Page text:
This book I picked up at my favourite second-hand book store. Seriously, this bookstore never disappoints! I have found some great books there over the past six months since I discovered it and can spend ages browsing through the many piles of books searching for hidden gems like this one. As with many of the books I read I first heard of this book when it was made into a TV mini series and was intrigued. The basic premise of the storyline is that at a barbeque for family and friends a child is slapped by an adult who is not his parent. Opinions are formed, battle lines are drawn and consequences are rife. The book is told from the perspectives of eight characters who witnessed “the Slap”. The book touches on such a hot topic that this is the perfect book to be discussed, analysed, debated at book clubs all over. Everyone has an opinion, everyone’s different and many of them opposing. I can only imaging the fierce conversations that have cropped up all over the place as a direct response to this book and I applaud Tsiolkas for creating such a thought provoking book that deals with each and every angle of this hot topic. Not to mention this is just one facet of the book, this tale deals with life, death, relationships of all sorts, growing up, fitting in. You name it, this book faces it all in suburban Melbourne.
At first I was unsure of how I felt about this book. Yes, it was an interesting topic on a much debated issue but some of the characters? There is no other way than to describe them then as pigs. Several of the characters, lets be honest, all of the characters deal with confronting issues each in their own way and some of their thoughts are quite harsh. Too harsh I thought at first until I realised that it is just truth. We all think thoughts that are too harsh, that aren’t completely true, all in the heat of the moment. This book just taps into that honesty and I have come to really enjoy it. The book is an unwavering look at what life is really like. The love. The hate. The sex. The beauty. And the inevitable ugly. No sugar coating it here. The honesty is refreshing and the more I read of this book, the more I loved it.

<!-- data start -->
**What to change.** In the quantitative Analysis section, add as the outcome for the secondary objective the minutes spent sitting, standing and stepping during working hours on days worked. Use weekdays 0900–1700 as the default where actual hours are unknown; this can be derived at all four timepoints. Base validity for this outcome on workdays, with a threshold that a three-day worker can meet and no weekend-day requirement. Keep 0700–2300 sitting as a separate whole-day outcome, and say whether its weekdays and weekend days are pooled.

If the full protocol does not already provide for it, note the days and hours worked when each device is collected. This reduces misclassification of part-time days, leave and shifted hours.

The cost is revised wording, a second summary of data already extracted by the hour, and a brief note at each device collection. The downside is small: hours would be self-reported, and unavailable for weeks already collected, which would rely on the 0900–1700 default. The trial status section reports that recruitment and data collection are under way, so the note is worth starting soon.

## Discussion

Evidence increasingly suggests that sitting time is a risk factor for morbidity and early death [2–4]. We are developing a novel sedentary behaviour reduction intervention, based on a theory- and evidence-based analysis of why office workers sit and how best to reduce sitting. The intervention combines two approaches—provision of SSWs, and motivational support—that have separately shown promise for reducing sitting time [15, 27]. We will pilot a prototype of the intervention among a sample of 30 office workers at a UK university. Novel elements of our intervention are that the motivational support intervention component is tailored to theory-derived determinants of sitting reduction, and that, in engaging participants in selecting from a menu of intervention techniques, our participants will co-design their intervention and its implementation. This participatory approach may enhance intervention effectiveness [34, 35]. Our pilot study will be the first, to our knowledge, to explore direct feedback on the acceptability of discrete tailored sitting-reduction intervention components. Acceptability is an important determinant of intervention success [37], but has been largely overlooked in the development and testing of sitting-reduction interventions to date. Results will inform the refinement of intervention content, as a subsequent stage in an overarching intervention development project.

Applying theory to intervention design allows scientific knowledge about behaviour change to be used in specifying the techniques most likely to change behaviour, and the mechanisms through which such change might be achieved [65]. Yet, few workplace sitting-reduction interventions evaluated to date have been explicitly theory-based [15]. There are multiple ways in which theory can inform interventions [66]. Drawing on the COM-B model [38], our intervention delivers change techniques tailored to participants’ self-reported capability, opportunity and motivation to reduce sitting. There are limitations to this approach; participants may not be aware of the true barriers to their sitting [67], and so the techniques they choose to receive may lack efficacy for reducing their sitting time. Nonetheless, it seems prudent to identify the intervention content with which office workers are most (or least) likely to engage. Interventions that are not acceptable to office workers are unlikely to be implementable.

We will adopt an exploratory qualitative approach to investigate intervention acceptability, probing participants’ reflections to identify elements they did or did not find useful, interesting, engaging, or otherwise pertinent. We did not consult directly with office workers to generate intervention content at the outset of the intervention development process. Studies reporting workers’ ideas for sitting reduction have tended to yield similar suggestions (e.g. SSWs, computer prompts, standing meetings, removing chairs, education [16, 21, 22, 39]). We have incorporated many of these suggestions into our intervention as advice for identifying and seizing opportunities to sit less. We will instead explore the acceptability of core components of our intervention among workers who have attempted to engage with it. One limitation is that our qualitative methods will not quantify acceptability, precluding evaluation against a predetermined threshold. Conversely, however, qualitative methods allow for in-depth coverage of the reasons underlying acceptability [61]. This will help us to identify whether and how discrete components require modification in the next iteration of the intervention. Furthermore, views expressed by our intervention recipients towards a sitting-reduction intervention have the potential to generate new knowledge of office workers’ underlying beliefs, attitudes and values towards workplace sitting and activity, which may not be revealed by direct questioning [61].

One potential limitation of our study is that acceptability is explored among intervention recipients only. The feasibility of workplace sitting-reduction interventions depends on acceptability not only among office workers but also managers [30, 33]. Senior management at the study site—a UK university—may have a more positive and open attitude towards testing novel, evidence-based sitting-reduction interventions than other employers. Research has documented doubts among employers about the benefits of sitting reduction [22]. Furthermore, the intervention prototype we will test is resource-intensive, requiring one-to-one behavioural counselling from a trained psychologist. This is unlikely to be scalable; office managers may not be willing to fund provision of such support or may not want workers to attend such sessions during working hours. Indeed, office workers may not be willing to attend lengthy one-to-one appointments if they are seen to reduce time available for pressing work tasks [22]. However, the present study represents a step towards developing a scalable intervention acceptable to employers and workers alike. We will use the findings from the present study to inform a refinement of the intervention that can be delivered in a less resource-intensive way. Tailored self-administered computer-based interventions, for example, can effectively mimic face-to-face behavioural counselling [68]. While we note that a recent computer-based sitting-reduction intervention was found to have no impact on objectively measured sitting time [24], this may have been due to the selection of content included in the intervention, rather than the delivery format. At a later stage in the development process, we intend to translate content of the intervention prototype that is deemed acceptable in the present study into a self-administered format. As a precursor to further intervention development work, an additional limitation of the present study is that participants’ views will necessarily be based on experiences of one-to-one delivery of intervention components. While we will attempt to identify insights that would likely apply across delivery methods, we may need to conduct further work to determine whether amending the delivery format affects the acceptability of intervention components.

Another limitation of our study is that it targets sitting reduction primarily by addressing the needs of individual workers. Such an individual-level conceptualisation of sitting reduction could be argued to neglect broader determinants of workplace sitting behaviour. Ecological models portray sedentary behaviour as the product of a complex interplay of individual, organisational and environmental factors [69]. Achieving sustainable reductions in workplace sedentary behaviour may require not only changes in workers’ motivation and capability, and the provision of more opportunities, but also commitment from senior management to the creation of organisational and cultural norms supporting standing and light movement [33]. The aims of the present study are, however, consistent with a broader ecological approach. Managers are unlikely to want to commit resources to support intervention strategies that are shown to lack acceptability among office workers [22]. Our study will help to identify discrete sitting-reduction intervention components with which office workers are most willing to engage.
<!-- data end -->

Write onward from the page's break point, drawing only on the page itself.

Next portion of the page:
It amazes me the way Tsiolkas has the ability to write from the perspective of men and women, both young and old and from a range of backgrounds. Each voice is realistic and is in some way relatable, yet also, so different. I enjoyed the different points of view presented in the book but also the larger focus on life. This book deals with sexuality, adultery, domestic abuse, death, growing older and much more. There is something in it that we can relate to our own lives and it is refreshing to see other characters going through similar situations with such honesty and bluntness. I can not say enough how much I enjoyed the tone, even after a rocky start.
Ultimately I flew through this book, becoming way more invested than I ever imagined I would. I’m so glad I stumbled across this gem and (finally) got around to reading it. I highly recommend it if you want a look at how life really is. I also would recommend if possible reading it in a bookclub setting or even with a reading buddy because when you finish it it, even while you are reading it, I guarantee you will want someone to discuss it with. Overall, I give the Slap four open palms, which caused the whole drama.